Word 2007 lets you restrict the styles and formatting people can use in documents based on a particular template. I suspect that this will be useful for me in restricting the styles used in SharePoint’s Rich Client Authoring (aka Smart Client Authoring – I wish they’d pick a terminology).
Just as a quick example, though, you get do this through the manage styles dialog. To open this, open the styles menu from the ribbon, and select the manage styles option:
This will open a dialog box for you:
The Restrict tab lets you see the styles in your template or document:
You can sort the styles various ways, view all the styles, just those in use or ‘recommended’ (see below). There are some buttons for quick selection for the styles, (All, Built in, Visible (although I’m not entirely sure what ‘visible’ means…). The ‘Permit’ and ‘Restrict’ buttons, um, permit and restrict the use of the selected styles – restricted styles are shown with a little padlock next to them. In the screenshot above the only visible styles that are permitted are Normal and Heading1 (side note: you can’t restrict the use of Normal!)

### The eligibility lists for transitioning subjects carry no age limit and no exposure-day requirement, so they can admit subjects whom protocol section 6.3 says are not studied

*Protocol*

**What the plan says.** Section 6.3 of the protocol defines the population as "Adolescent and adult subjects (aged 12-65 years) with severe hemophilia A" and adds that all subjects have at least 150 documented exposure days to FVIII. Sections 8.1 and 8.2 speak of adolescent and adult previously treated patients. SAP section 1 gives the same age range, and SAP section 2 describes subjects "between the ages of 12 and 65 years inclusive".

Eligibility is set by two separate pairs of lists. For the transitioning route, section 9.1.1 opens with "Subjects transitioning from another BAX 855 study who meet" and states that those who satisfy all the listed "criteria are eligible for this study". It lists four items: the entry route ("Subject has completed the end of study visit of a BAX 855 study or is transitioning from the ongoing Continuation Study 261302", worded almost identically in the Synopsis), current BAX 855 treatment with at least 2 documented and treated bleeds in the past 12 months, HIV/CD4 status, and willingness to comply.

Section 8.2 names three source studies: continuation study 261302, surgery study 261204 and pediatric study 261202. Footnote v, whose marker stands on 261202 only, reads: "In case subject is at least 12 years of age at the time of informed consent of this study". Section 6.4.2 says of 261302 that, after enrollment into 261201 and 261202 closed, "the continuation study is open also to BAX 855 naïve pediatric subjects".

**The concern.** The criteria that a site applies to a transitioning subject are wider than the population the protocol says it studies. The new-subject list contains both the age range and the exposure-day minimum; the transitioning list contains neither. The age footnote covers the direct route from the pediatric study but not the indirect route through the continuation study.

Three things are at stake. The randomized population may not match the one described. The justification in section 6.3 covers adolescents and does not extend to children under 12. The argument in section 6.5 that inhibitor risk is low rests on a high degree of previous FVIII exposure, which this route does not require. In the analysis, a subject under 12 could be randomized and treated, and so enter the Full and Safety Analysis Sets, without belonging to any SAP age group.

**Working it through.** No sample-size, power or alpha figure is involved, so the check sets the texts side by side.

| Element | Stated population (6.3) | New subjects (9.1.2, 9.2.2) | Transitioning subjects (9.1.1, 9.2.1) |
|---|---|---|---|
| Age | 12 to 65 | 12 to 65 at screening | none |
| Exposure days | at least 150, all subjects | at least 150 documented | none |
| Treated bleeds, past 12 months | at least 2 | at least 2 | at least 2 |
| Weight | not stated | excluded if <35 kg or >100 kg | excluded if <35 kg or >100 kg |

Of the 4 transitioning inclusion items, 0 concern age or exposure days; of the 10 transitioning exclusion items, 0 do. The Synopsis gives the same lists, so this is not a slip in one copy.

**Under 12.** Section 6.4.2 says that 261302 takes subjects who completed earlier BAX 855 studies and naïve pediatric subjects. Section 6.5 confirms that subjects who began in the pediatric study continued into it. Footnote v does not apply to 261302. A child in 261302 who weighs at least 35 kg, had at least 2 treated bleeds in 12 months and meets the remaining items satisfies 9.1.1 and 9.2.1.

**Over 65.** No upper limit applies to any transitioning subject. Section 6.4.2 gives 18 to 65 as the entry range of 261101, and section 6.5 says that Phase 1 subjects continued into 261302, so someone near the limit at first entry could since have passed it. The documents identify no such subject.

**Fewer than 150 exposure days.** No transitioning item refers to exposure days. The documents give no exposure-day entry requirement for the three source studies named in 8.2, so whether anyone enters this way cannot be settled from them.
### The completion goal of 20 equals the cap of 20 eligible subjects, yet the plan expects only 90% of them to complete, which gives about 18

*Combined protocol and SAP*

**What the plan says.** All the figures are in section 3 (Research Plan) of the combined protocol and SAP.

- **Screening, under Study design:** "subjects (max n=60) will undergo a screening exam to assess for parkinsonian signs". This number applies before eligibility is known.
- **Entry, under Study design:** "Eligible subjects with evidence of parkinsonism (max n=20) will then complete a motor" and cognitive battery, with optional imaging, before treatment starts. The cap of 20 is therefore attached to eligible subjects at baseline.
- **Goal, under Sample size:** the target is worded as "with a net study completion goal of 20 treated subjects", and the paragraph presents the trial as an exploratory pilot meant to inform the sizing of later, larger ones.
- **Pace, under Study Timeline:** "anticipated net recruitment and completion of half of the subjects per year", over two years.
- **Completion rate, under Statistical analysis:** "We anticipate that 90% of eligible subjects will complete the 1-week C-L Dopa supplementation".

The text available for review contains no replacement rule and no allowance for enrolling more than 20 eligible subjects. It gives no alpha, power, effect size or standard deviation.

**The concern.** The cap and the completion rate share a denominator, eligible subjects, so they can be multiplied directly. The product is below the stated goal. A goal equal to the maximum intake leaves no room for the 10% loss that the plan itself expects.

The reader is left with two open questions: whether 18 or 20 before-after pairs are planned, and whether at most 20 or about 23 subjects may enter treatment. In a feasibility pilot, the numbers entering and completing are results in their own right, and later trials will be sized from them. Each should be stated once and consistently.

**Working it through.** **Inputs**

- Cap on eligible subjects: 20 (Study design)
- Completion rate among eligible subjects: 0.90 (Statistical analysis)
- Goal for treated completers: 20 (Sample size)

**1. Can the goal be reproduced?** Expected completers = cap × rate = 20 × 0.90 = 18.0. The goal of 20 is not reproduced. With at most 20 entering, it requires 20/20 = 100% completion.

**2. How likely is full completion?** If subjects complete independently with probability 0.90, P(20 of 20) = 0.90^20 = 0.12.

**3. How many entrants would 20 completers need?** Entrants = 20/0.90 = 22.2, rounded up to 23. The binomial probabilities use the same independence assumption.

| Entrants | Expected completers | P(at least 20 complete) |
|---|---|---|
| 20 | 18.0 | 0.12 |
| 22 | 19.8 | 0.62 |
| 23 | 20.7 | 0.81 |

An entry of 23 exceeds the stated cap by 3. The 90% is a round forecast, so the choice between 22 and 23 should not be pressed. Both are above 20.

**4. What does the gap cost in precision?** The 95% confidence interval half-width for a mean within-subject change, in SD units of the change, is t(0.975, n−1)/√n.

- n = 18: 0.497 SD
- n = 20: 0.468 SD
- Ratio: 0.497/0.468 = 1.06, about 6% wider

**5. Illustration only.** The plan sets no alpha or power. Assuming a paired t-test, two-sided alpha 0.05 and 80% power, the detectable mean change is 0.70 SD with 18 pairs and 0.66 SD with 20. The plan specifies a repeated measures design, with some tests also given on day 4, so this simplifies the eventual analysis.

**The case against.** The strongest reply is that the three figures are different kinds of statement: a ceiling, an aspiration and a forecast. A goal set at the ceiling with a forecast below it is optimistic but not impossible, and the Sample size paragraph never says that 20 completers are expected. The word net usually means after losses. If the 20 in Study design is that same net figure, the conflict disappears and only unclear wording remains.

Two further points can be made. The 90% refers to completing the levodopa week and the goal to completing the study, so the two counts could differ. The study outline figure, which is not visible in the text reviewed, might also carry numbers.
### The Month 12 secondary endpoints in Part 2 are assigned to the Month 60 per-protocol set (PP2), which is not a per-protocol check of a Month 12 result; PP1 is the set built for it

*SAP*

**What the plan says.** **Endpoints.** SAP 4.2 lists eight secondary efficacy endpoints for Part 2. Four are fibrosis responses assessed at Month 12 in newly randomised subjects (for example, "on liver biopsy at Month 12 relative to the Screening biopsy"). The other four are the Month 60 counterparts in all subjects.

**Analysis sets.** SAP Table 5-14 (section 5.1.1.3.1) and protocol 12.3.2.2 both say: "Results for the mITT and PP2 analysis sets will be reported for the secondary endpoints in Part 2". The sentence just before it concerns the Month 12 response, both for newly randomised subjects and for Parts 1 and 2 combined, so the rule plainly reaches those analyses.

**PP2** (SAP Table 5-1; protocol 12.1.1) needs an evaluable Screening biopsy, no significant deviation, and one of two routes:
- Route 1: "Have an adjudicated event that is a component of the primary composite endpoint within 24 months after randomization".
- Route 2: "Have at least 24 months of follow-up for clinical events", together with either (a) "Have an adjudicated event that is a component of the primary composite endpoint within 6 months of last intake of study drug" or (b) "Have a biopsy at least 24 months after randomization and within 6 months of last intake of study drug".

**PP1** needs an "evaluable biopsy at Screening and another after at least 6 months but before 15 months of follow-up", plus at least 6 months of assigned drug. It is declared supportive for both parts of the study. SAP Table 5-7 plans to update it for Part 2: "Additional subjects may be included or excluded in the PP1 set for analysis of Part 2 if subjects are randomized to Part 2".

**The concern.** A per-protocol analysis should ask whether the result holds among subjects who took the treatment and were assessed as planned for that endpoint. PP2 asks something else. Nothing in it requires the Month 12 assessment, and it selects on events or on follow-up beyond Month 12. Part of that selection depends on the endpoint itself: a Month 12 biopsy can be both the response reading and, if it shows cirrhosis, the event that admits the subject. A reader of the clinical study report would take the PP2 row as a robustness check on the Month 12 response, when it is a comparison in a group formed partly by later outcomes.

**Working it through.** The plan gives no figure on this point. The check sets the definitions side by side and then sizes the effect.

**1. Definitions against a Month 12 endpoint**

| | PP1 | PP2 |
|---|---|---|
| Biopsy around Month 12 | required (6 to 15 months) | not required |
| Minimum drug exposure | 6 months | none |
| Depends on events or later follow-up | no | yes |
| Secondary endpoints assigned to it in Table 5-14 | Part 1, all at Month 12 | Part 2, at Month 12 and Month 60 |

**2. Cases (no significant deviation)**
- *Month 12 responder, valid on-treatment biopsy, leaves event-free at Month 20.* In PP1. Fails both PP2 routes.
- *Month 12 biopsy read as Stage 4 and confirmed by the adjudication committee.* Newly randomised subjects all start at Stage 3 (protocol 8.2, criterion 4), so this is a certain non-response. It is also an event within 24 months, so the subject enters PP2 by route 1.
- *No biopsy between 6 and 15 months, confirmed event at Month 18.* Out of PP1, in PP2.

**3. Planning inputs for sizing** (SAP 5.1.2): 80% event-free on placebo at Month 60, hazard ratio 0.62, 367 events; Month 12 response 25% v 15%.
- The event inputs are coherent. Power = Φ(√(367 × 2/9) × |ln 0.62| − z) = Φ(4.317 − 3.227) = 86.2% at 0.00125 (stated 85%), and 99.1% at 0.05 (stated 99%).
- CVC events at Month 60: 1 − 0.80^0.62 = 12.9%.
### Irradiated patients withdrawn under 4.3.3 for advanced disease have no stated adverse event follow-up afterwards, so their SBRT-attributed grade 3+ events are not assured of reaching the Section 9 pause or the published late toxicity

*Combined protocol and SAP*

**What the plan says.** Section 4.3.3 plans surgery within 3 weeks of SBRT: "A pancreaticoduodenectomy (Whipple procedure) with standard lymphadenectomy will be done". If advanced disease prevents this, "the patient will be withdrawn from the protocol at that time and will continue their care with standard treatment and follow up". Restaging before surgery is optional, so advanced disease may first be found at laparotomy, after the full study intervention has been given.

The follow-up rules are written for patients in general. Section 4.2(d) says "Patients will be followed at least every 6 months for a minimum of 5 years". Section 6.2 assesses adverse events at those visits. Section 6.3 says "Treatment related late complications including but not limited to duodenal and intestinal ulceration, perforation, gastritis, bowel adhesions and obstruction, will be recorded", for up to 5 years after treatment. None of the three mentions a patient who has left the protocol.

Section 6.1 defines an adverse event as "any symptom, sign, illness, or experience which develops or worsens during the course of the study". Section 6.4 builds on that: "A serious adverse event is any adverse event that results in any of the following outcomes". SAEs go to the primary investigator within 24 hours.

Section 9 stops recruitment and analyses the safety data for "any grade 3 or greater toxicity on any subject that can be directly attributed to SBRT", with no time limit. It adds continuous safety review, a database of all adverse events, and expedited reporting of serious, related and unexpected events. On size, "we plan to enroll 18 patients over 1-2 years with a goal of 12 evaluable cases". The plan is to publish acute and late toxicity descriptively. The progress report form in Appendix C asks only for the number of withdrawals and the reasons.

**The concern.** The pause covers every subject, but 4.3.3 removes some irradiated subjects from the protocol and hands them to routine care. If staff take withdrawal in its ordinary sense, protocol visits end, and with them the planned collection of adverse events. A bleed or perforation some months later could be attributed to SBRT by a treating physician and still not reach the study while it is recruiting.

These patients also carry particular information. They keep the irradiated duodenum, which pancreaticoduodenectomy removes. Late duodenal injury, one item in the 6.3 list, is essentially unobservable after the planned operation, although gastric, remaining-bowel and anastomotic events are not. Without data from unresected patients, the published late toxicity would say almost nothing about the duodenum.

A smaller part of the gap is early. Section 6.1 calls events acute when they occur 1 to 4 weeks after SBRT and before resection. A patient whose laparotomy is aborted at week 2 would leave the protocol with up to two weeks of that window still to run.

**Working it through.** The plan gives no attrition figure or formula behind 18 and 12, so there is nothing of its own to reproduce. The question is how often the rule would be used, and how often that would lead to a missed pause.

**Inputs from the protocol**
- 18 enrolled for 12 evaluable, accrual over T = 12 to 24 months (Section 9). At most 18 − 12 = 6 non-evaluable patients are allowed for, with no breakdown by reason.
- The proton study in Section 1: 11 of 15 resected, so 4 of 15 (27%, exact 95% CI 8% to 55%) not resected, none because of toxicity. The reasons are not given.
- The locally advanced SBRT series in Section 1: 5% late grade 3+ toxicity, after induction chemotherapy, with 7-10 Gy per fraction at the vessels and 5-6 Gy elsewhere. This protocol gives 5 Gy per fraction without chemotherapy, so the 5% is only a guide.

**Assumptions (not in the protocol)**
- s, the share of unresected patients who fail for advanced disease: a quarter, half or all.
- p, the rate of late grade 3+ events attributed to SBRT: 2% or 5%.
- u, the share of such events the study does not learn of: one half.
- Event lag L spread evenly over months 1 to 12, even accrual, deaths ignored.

Note that at this point ‘restricted’ styles can actually still be used. This was a bit of a surprise to me, but there is one more step…
The other control of note is the checkbox for ‘Limit formatting to permitted styles’. If checked, this disables the Word buttons for controlling the font, text colour, text size, bold/italic/underline (all that stuff) and disables ‘restricted’ styles. Essentially, it makes you style your document using just the permitted Styles in the ribbon. This is good for SharePoint as it means that if you use the Document Conversion Service (or as one of our customers is doing, cut and paste content into a SharePoint Page’s content editor control) you won’t have any inline styles – the document’s styles can be entirely controlled by a style sheet.
Anyway, one further tab is of interest – the Recommend tab:
This tab controls what items are shown on the Style control on the ribbon. It controls the order in which the styles are recommend, and when they should be visible (some styles can be hidden until they’re used). Not that restricting styles and then checking the ‘Limit formatting to permitted styles’ checkbox removes restricted styles from the recommended styles ribbon anyway, but you may want to set the priority or visibility settings for the styles in your template.